Maseterlock header

The Journey to a Safe and Compliant Lockout Program

Whether you’re an individual or an organization responsible for a lockout program, you are well-aware of the immense responsibility you have to keep employees safe and your organization compliant – from writing lockout policies and procedures to training and sustaining your lockout program. Oftentimes, organizations want to jump right into training, which is essential to every lockout program.

Safe Facilities

Creating Safe Facilities: Inspection Checklist

Creating safe facilities is crucial for the warehousing and manufacturing industries. Organizations lucky enough to build their facilities from the ground up can design safe, efficient, and user-friendly work environments that avoid many of the most commonly found hazards. However, companies operating out of prebuilt facilities do not have the same luxury, but it does not mean they cannot make significant upgrades to safety.

AccuformNMCHeader

Front Gate to Back Dock Safety

From the time a person sets foot on your property to the time they leave, their safety is your responsibility. But safety programs not only protect your employees and visitors; they also protect your bottom line. The National Safety Council estimated that work-related deaths and injuries cost the nation, employers, and individuals $151 billion in 2016. That includes workers’ compensation claims, OSHA fines, lawsuits, equipment damage, and the cost of lost productivity, and hiring and training replacement workers.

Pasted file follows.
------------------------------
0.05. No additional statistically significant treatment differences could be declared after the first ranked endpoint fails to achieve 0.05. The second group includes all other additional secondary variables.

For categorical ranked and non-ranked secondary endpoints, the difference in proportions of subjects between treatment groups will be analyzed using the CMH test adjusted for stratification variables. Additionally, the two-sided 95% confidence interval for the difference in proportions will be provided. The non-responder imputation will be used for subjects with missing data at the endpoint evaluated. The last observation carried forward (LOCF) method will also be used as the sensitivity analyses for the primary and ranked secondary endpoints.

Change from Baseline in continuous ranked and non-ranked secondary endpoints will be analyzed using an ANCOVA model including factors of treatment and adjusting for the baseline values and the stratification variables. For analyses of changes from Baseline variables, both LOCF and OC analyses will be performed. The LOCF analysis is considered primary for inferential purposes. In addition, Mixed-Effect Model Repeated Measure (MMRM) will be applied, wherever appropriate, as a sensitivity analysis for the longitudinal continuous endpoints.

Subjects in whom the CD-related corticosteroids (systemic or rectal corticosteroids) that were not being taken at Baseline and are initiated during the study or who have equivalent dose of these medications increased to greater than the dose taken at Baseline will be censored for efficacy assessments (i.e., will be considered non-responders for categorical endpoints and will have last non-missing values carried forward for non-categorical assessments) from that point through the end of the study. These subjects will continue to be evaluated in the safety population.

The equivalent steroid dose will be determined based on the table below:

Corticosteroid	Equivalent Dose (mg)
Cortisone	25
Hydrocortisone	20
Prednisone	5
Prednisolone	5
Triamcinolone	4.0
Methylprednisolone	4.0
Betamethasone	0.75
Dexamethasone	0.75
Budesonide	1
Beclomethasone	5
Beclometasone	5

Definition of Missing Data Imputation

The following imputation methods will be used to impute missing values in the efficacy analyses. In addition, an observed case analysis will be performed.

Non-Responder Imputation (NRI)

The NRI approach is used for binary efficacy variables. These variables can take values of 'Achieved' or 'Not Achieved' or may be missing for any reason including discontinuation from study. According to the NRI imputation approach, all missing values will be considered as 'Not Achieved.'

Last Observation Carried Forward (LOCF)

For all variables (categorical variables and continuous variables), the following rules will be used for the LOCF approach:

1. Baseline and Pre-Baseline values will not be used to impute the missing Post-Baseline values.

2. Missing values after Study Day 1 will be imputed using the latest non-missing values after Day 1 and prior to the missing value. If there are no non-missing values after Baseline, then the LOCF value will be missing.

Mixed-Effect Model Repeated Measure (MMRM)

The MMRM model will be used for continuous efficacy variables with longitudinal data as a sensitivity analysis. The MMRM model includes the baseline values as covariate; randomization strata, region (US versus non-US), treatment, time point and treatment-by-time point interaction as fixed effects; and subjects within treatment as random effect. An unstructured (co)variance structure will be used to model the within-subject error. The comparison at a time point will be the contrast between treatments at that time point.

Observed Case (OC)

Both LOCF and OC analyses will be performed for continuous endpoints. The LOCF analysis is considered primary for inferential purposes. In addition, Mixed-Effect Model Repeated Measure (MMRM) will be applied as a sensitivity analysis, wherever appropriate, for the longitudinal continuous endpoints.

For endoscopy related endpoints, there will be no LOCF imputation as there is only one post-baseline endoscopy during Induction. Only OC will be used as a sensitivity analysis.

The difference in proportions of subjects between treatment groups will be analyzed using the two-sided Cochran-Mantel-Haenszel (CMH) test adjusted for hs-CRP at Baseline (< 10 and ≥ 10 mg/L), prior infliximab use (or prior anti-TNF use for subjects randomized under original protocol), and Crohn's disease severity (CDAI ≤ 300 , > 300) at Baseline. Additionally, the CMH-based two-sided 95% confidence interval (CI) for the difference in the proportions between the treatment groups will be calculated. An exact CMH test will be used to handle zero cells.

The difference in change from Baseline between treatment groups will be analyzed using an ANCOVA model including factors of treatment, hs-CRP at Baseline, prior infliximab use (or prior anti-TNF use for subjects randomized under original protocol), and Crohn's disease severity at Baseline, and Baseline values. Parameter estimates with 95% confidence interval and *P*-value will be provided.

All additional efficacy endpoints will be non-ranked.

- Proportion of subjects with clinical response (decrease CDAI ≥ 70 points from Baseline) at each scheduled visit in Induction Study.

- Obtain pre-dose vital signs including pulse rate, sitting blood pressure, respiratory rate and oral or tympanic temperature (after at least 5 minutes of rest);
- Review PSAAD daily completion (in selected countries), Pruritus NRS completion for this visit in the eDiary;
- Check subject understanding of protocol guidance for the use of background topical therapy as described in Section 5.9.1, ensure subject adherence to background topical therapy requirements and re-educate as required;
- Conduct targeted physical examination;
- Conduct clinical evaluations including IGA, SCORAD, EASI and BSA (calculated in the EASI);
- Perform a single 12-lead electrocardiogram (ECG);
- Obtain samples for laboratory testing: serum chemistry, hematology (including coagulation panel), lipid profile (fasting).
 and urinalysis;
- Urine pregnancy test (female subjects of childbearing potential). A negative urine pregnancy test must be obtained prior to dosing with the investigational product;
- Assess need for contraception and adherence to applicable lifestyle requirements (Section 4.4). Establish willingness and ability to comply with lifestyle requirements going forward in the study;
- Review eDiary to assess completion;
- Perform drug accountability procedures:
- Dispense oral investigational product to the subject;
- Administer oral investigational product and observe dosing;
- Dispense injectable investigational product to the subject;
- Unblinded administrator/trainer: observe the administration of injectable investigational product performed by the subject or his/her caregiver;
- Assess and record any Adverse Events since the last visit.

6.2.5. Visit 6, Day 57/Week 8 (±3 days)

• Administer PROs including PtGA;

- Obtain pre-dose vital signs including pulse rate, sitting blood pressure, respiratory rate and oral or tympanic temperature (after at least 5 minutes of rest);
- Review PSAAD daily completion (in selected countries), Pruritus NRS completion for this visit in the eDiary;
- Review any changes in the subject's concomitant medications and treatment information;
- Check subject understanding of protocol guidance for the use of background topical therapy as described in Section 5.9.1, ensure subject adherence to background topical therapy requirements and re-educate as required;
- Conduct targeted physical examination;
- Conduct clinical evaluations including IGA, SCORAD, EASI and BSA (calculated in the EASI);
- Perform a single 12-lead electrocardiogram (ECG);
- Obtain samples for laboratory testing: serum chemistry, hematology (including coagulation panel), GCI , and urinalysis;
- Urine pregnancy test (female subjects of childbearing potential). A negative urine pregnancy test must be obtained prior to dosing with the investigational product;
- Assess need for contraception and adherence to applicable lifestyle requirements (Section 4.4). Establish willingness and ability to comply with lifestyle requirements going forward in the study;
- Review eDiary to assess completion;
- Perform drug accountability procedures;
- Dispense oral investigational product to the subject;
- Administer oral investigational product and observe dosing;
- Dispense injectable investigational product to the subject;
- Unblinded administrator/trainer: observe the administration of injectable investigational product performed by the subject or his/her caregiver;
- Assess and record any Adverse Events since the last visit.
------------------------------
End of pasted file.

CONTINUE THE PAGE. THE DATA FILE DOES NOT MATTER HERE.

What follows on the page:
warehouseHeader

Surely Warehouses Need Safety Too?

Warehouses need safety too.  When was the last time you were witness to a “near-miss forklift accident” at a busy intersection in your warehouse or distribution center?  Chances are the memory is not that distant if you are one of those forklift drivers. The sad truth is that there are safety directors that have had to experience these events under their watch and what’s worse is, that they’re sometimes limited by budget restraints to properly resolve these problems.

How many showers and eyewash stations do I need in my workplace?

The most critical feature in determining the number of onsite showers and eyewash stations needed is proximity. ANSI recommends that any worker should be able to reach the nearest eyewash or shower station within 10 seconds of contact with the hazardous material, regardless of their physical and mental state at the time.  This is often assessed as a maximum distance of 55 feet.